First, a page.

CFIT offers recommendations on UK Open Finance

Thursday 29 February 2024 09:30 CET | News

The Centre for Finance, Innovation, and Technology (CFIT) has published a report detailing the benefits that Open Finance can deliver for UK consumers and businesses.


CFIT’s report on Khalifa Review shows how better data-sharing in the context of Open Finance can provide improved access to credit for companies and swifter, more effective financial advice for consumers.

A CFIT-led coalition of more than 60 partners – including Citizens Advice, Experian, EY, the FCA, FDATA, HSBC, IBM, Iwoca, KPMG, Lloyds Banking Group, Mastercard, Monzo, Revolut, and various regional association and industry bodies – worked together to develop new solutions unblocking barriers to secure data-sharing across the financial services industry.


The Centre for Finance, Innovation, and Technology (CFIT) has published a report detailing the benefits that Open Finance can deliver for UK consumers and businesses.


Proof of concepts demonstrating applications of Open Finance

Alongside a strategy for the future of Open Finance, which allows consumers and SMEs to access and share a wider range of their financial data, CFIT now publishes two ‘proofs of concept’ developed by the coalition that show the full potential of this technology.

The first proof of concept is a dashboard produced with Citizens Advice, which has shown how enhanced data-sharing could provide tailored financial advice to 40% more consumers facing financial difficulties and distress – supporting an extra 150,000 people annually. This sets out how Citizens Advice clients could choose to seamlessly share financial data with the charity, freeing advisors from lengthy data collection and analysis, and giving them more time to offer advice.

The second successful pilot analysis with HSBC UK showed that Open Finance could deliver more lending to SMEs. It demonstrated that accessing new datasets and auto-populating business loan applications can lead to a significant boost in lending decisions. The exercise suggested that over a quarter of businesses in a sample of SMEs whose loan applications had been referred for manual underwriting, and who risked missing out on credit, could be given access to finance, had Open Finance been in place. The work – which used synthetic data and profiles of SMEs based on HSBC business customers – also showed that embracing Open Finance could lead to a fall in the number of businesses that give up on applications before they are complete.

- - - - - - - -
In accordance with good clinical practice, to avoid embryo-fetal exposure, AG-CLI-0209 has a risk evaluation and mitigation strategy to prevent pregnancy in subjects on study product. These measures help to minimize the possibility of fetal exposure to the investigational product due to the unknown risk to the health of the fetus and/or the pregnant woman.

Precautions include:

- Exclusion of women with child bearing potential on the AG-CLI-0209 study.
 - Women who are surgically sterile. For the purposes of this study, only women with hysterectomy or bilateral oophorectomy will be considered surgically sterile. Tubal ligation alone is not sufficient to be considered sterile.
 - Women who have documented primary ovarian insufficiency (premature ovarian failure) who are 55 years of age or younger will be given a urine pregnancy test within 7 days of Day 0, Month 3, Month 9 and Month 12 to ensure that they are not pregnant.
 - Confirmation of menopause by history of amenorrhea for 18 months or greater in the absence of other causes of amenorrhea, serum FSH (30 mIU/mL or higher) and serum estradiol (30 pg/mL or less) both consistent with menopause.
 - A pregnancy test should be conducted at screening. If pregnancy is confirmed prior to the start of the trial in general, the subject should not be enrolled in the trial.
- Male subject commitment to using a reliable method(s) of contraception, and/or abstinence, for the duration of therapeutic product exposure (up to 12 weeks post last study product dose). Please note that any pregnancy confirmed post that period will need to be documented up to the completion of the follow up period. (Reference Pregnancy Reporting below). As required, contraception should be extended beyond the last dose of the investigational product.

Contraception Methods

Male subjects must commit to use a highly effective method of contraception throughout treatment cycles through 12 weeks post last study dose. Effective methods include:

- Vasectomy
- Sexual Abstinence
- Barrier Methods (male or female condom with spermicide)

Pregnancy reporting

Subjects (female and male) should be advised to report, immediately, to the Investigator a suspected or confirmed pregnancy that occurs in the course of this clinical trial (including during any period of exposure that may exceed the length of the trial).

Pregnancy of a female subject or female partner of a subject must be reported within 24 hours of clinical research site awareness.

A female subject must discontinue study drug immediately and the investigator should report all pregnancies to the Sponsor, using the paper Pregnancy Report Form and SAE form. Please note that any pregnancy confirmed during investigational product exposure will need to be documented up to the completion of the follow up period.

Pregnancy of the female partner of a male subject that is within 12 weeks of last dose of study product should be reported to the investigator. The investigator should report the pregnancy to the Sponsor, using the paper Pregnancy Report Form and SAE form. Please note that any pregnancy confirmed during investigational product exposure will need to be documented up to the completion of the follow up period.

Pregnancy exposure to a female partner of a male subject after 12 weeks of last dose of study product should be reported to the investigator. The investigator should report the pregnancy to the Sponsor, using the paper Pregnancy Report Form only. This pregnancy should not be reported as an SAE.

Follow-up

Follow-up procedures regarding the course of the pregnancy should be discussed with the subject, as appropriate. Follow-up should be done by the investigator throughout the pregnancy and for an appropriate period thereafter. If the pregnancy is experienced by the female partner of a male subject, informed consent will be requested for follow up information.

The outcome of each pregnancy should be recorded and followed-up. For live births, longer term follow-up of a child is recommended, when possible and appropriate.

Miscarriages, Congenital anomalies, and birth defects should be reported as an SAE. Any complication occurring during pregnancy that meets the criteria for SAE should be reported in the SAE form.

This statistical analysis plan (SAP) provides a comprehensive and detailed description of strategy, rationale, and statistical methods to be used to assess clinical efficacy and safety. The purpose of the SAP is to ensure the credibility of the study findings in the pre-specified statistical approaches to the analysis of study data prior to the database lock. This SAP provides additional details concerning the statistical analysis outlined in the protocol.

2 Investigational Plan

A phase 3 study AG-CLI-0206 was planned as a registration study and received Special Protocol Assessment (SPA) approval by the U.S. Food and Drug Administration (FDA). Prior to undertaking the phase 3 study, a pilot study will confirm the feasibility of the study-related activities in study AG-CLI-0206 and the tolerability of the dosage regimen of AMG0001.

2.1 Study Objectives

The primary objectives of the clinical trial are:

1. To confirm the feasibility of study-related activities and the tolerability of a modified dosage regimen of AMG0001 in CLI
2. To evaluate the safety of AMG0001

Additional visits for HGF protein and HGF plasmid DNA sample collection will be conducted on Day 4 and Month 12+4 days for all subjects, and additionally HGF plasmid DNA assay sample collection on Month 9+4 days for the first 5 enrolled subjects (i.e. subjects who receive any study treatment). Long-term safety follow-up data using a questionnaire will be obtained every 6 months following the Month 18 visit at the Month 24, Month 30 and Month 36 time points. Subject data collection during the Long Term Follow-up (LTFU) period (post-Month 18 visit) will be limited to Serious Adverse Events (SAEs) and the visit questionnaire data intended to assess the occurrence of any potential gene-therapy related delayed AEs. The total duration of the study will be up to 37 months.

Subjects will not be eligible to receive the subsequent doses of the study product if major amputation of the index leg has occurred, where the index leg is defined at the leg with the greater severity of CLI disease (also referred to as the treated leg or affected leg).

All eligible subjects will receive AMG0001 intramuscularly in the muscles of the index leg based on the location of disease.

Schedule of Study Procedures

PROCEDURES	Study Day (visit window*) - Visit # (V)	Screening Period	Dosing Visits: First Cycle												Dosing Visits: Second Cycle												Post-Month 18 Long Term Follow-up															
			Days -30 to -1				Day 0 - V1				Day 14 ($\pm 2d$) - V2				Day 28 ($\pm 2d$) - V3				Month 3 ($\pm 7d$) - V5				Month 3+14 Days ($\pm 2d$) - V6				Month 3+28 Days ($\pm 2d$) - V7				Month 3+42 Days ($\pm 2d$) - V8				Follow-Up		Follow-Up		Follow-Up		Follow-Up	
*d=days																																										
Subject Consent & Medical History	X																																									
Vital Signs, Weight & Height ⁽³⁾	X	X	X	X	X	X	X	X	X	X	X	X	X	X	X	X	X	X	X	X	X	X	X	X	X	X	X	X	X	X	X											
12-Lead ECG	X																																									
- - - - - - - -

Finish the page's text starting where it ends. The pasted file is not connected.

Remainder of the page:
These proofs of concept will now be released to the UK fintech and financial services industry to be built into fully fledged prototypes. The publication also delivers the new partnerships and blueprint for Open Finance previously called for by the Kalifa Review of UK Fintech.


Recommendation for unlocking growth through Open Finance

CFIT – a body created in 2023 on the recommendation of the Kalifa Review – sets out a series of recommendations to unlock the estimated GBP 30.5 billion of GDP growth that Open Finance and personal data mobility could provide. These include the development of an Open Finance roadmap as part of a long-term regulatory framework, as well as an implementation entity empowered to drive this work forward, which could be modelled on the successful model of Open Banking in the UK, led by Open Banking (OBL - formerly OBIE). The Joint Regulatory Oversight Committee and OBL will be setting out their plans, including a proposal for a new implementation entity to deliver non-CMA Order work, and a vision for the future delivery of Open Banking and beyond at the end of Q1 2024.


Other recommendations within the Coalition’s report include:

  • Setting up a taskforce to build on the Coalition’s work in prioritising other ways that Open Finance can deliver better outcomes for businesses and consumers beyond credit. Other potential use cases identified include retirement and pensions, savings and investments, Digital ID and cash flow management;

  • The development of a viable commercial model to incentivise businesses to securely share financial data, echoing JROC’s work on design principles for a future entity and the recently published Future of Payments Review.


CFIT executives highlighted the significant benefits of Open Finance, including increased financial control for consumers and SMEs, global growth opportunities for the fintech sector, and alignment with the UK government's Smart Data economy goals. They thanked coalition partners for their work and expressed readiness to collaborate further on scaling proofs of concept and establishing a framework for secure data-sharing.

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Keywords: Open Finance, Open Banking, data sharing, financial inclusion, financing , lending
Categories: Banking & Fintech
Companies: Centre for Finance, Innovation, and Technology
Countries: United Kingdom
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